Like Lozada Morgan, Nicole Eiden is happy to have kept working consistently after giving birth. Her daughter was born shortly after Eiden co-founded her New Orleans-based company, Windowsill Pies, in 2013. “I brought my baby with me – to the kitchen, to the market, etc.” she said. “It was challenging for sure, but I like the way my life felt integrated.”
Alternatively, Rebecca Aced-Molina, a 45-year-old life coach based in Oakland, Calif. created firmer boundaries with her maternity leave in 2004. She decided not to work at all for the first month. “I wanted to have one month completely enamored with that baby,” she said.
Responsibility to clients mixed with the pressure and desire to be with your baby can make it difficult to determine your ideal balance of work.
3. Use technology to your advantage.
Before she went on leave, Roma, the Winnipeg-based business coach, developed a social media plan and set up an email auto-responder to let past clients know when they could expect to hear from her. She said those steps made taking time away from the business as stress-free as possible.
In contrast, Rahim didn’t use an email auto reply. In advance of leaving, she told clients to expect radio silence for two weeks, after which she would come back online gradually. She still checked her email but said, “I tried really hard not to reply because I knew that would undermine my radio silence. They wouldn’t take it seriously if I didn’t take it seriously.”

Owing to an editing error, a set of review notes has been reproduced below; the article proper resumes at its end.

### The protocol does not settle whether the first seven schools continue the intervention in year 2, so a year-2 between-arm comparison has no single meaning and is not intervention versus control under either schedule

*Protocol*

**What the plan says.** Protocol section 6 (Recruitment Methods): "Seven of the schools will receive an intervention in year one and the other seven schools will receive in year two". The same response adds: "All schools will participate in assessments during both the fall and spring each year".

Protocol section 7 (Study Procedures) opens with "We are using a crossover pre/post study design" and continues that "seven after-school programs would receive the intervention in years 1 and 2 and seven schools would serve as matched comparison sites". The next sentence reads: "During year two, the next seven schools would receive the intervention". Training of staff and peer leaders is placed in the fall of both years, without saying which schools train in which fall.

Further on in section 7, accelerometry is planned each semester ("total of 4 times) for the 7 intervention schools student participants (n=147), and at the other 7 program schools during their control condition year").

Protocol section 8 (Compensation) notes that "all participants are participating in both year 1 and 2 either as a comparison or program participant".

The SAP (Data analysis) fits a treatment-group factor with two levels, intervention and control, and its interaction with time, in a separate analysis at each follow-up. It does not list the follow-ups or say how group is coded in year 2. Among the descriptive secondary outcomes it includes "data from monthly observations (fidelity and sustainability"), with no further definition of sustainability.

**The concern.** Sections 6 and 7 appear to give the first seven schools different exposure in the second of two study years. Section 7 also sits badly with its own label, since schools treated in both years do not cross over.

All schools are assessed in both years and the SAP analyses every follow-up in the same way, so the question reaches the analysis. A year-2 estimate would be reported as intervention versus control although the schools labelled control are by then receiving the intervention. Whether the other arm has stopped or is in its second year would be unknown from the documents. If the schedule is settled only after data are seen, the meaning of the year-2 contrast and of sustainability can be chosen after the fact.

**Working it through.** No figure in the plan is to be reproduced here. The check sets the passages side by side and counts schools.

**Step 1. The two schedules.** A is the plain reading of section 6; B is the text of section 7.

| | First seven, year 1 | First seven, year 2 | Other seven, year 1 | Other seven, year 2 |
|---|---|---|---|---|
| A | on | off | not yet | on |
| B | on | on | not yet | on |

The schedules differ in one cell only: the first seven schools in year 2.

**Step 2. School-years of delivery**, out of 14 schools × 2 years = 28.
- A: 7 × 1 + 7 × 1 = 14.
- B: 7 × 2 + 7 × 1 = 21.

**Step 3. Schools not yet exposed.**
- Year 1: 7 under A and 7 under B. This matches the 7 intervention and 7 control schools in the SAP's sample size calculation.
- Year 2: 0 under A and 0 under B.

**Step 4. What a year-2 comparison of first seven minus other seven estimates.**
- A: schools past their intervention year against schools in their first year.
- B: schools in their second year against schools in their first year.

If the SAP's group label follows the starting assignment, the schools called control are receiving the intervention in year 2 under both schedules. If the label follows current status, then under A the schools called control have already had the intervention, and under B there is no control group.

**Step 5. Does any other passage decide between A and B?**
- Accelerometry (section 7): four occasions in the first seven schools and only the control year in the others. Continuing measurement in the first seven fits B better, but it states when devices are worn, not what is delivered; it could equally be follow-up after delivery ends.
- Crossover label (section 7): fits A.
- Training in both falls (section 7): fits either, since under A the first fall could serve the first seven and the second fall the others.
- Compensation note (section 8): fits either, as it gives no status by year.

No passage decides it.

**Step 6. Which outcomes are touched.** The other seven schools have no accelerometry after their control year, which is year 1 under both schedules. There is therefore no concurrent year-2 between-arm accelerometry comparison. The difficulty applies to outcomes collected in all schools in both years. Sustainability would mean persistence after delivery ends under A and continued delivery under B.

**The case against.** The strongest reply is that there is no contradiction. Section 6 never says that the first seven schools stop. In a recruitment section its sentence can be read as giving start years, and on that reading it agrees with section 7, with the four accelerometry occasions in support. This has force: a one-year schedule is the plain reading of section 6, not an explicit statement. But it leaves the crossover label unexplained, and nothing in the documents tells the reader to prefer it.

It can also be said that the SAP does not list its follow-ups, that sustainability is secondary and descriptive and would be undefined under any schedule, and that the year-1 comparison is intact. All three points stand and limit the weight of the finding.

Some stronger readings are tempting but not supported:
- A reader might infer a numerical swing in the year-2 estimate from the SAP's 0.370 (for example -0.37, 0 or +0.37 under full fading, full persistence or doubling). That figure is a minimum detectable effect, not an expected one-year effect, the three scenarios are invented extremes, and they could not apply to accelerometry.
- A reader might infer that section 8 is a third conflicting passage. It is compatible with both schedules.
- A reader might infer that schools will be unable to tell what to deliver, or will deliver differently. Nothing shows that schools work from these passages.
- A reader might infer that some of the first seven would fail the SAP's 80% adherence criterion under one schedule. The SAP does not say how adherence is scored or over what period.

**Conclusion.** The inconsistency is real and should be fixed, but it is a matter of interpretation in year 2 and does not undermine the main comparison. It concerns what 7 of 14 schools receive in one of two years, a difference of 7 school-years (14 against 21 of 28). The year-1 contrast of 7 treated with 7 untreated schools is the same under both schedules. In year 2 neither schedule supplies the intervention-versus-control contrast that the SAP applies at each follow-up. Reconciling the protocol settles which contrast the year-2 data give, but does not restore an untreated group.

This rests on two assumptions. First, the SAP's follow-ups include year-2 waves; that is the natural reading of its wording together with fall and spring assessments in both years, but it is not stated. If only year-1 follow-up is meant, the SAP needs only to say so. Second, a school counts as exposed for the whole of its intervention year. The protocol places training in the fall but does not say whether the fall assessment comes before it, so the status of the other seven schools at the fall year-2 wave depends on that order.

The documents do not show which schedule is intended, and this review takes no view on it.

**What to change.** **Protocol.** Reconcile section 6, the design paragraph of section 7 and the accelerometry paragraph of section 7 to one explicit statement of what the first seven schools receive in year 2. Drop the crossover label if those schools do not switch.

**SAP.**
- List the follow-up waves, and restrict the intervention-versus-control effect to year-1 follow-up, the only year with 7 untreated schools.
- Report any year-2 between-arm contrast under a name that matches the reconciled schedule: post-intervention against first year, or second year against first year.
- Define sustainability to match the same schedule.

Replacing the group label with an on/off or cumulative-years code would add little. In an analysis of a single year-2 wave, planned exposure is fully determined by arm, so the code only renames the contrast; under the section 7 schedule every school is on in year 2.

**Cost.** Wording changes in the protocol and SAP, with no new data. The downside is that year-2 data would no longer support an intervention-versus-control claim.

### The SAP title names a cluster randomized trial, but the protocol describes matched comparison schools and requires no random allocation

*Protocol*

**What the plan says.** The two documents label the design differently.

If you’d prefer to disconnect from email for a longer stretch, another option is to use auto reply but have a colleague or friend check your email and text you if something appears to be time-sensitive.
4. You get to be flexible.
Cara Silletto, president of Crescendo Strategies in Louisville, Ky., had her child in 2014. “One of the great things about what we do is we don’t all of a sudden have to go back to work,” said Silletto, 37. She referenced a neighbor with a traditional job whose transition back to work after 10 weeks of maternity leave was painfully abrupt.
Alternatively, Silletto shared, “I was able to ease out going into maternity leave and to ease back into the business. I could slow things down and just do what worked for me.”
As Lozada Morgan expressed, “This four to eight-week period is different for everyone. You don’t have a sense of what you'll be able to do or want to do.” Rather than deciding not to work at all for a certain amount of time, she suggested women preserve their ability to adapt and stay flexible.
5. Your priorities may change.
For Aced-Molina, maternity leave helped her focus on the parts of her business that were most important. By the time her second child came around in 2007, she concentrated on the kinds of clients and projects she loved. “I was even more ready to limit what I said yes to,” she said.
Similarly, becoming a parent motivated Eiden to reduce her hours working at a restaurant and prioritize growing her pie company.
“Having a baby forces you to focus on your core values and the essentials,” she said.